Tuberculosis Name Institution Tuberculosis During my clinical care of the last semester, I had the opportunity to handle patients suffering from tuberculosis and AIDS. As a result, I learnt a lot about the dreaded diseases, their causes, symptoms, treatments, and ways of spreading…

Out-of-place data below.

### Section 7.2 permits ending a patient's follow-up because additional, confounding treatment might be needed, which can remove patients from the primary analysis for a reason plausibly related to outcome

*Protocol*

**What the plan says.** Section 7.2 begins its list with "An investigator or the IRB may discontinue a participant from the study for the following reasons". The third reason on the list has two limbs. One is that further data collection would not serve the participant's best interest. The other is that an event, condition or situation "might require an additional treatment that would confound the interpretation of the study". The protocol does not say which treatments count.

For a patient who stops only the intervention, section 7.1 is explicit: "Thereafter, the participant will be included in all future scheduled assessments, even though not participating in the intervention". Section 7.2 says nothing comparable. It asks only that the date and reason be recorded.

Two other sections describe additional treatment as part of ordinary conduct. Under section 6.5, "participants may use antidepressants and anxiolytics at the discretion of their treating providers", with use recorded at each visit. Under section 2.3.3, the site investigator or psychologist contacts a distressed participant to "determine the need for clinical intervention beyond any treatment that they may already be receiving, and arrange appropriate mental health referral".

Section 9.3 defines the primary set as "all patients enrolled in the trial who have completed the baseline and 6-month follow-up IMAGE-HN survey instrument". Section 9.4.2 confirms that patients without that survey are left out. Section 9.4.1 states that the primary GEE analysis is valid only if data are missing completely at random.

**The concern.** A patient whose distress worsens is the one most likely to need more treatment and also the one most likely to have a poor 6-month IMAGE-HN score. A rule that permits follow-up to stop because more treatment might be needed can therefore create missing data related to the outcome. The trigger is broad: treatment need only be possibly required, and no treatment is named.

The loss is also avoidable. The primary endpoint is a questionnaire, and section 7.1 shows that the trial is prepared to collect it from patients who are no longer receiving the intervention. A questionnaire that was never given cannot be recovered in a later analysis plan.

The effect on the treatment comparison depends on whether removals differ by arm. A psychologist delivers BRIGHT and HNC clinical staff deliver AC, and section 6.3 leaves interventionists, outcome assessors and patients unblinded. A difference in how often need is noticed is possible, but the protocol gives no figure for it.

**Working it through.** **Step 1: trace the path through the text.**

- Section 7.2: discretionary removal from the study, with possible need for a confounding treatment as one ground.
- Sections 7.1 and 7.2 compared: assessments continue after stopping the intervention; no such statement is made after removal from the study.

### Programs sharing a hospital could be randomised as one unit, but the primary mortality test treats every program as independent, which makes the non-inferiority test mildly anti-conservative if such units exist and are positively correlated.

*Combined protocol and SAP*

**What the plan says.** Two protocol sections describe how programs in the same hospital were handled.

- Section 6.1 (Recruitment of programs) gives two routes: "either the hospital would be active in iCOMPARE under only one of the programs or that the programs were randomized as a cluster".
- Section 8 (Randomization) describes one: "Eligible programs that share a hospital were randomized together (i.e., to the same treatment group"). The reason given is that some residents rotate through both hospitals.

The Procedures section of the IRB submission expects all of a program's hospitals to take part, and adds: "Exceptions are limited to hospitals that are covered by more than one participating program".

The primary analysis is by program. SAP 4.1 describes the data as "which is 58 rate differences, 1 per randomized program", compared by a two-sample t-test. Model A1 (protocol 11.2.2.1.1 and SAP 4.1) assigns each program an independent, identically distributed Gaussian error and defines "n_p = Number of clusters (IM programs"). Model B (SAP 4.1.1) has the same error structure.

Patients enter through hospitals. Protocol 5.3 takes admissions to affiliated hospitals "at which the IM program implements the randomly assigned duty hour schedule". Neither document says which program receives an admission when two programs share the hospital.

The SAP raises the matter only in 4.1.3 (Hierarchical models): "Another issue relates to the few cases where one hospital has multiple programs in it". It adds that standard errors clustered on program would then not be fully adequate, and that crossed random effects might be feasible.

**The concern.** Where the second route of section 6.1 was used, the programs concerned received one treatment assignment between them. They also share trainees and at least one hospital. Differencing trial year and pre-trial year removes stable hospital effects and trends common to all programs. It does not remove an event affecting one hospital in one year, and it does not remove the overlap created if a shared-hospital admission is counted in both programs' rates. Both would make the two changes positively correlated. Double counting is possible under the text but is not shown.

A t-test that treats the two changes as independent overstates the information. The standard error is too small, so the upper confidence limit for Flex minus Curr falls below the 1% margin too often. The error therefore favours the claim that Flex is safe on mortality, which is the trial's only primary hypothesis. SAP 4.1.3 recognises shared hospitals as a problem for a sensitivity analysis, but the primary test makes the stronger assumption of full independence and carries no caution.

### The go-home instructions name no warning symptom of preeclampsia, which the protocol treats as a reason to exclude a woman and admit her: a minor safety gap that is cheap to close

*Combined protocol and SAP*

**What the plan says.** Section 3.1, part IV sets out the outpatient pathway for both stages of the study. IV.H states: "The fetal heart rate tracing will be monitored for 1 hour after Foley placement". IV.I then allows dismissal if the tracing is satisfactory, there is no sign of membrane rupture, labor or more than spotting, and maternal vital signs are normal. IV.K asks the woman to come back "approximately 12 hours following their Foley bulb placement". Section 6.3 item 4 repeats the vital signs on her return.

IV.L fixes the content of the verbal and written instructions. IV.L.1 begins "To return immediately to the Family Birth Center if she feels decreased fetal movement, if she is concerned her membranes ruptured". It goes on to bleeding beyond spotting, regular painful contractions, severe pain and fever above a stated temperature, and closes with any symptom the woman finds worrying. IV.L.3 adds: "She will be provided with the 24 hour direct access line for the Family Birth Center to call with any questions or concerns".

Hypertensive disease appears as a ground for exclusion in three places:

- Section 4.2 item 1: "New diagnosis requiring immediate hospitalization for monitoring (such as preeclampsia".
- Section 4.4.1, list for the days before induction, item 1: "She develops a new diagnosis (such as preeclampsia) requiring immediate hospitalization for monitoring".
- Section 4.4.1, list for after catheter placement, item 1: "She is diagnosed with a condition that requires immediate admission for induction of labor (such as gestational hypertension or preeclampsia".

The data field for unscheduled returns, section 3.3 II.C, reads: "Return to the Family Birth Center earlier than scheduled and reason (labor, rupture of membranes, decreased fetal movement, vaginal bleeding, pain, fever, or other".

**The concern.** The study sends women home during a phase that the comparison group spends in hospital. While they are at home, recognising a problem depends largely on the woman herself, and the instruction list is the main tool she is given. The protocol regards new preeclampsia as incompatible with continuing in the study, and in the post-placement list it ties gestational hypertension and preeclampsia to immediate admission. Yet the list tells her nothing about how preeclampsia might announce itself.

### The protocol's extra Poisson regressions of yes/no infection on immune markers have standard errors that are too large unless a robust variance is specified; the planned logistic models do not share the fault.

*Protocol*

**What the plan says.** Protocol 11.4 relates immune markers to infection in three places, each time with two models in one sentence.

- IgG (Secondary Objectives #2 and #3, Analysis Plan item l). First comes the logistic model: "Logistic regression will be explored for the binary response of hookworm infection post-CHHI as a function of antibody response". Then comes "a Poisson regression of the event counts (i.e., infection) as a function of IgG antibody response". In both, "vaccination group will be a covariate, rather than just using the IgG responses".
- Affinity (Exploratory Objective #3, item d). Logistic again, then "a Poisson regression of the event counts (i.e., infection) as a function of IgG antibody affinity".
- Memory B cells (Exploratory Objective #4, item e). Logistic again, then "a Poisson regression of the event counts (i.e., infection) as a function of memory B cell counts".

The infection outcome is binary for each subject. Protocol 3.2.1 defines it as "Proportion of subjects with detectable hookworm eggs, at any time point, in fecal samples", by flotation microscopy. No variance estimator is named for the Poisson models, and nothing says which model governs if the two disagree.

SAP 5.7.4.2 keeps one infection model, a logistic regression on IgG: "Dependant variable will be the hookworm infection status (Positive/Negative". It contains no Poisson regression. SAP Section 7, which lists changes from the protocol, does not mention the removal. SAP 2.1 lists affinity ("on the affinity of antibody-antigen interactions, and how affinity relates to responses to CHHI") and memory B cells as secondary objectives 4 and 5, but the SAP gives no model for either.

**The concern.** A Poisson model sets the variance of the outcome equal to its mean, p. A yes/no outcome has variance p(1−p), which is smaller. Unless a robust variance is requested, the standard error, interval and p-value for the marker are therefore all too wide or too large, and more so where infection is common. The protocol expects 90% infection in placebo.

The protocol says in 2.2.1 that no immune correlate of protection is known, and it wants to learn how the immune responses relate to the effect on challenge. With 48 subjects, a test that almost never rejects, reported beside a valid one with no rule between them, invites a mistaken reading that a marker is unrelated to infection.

What this means is that several people can contract the disease in a short time. Tuberculosis, or TB as it is popularly known, is a disease that is very difficult to treat and cope with. TB patients exhibit a myriad of symptoms, some of which resemble the symptoms of other diseases (Langendam, Van der Warf, Sandgren, & Manissero, 2012). No wonder TB patients have often been assumed to be automatic HIV patients by many communities. Some of the most common signs of TB include difficulty in breathing, chest pains, fever, fatigue, chills, shortness of breath, loss of appetite, loss of weight, night sweats, and finger clubbing. There are two main variants of TB – pulmonary and extrapulmonary (Langendam, Van der Warf, Sandgren, & Manissero, 2012). In the former case, the lungs are mostly involved, chest pains and serious and prolonged coughs with sputum being the common signs of the disease. In addition, the patient may cough up blood in small or large quantities, depending on the level of infection. In the case of extrapulmonary TB, focus is on other parts of the body, excluding the respiratory system (Menzies, Pai, & Comstock, 2007). This form of TB may spread to the joints and bones, nervous system, lymphatic system, or genitourinary system. Some of the symptoms and signs of the disease are shared with other diseases, such as AIDS, as previously hinted. Some of the main symptoms of AIDS include loss of weight, loss of appetite, fever, coughs, and fatigue, which are pretty much the symptoms of tuberculosis. Other symptoms that evidence AIDS infection include diarrhea, memory loss, pneumonia, depression, and swollen lymph glands. So far, the best evidence of AIDS infection is the presence of HIV (Human Immunodeficiency Virus) in the body, as noted by Burke et al (1988). The positive test for AIDS is pegged on the presence of HIV in the saliva, urine or serum as evidenced by the presence of antibodies antigens or RNA in a specified setup (Mas, Soriano, Gutierrez, Fumanal, Alonso, & Gonzalez-Lahoz, 1997). On the other hand, the best evidence for TB infection is the presence of Mycobacterium tuberculosis bacteria in a sample drawn from a patient. However, it is worth noting that a complete medical evaluation is the surest may of establishing tuberculosis and AIDS infection. In both the cases, the patient’s medical history, microbial examination, and physical examination should be evaluated, as suggested by Steingart, Henry, and Ng (2006). This is because it is easy to assume, for example, that one is suffering from tuberculosis when in fact he/she is suffering from AIDS. In any case, some of the tests may give inaccurate results, especially if the window period has not been exceeded. When not to use the Best Available Evidence The HIV test and the Mycobacterium tuberculosis bacteria test are assumed to be the best evidence for the infection of AIDS and tuberculosis respectively. However, there are cases when a medical practitioner may opt not to apply these tests on a patient. This is especially the case if the tests will form the basis for discrimination of the patient. Furthermore, the tests may not be used in the event that the medical history, physical appearance, and other tests point to one main health issue. For example, if a person exhibits the aforementioned symptoms of AIDS and is known to have been engaged in a sexual relationship with multiple partners, some of whom have died of AIDS, it may be easy to assume and conclude that the patient is ...
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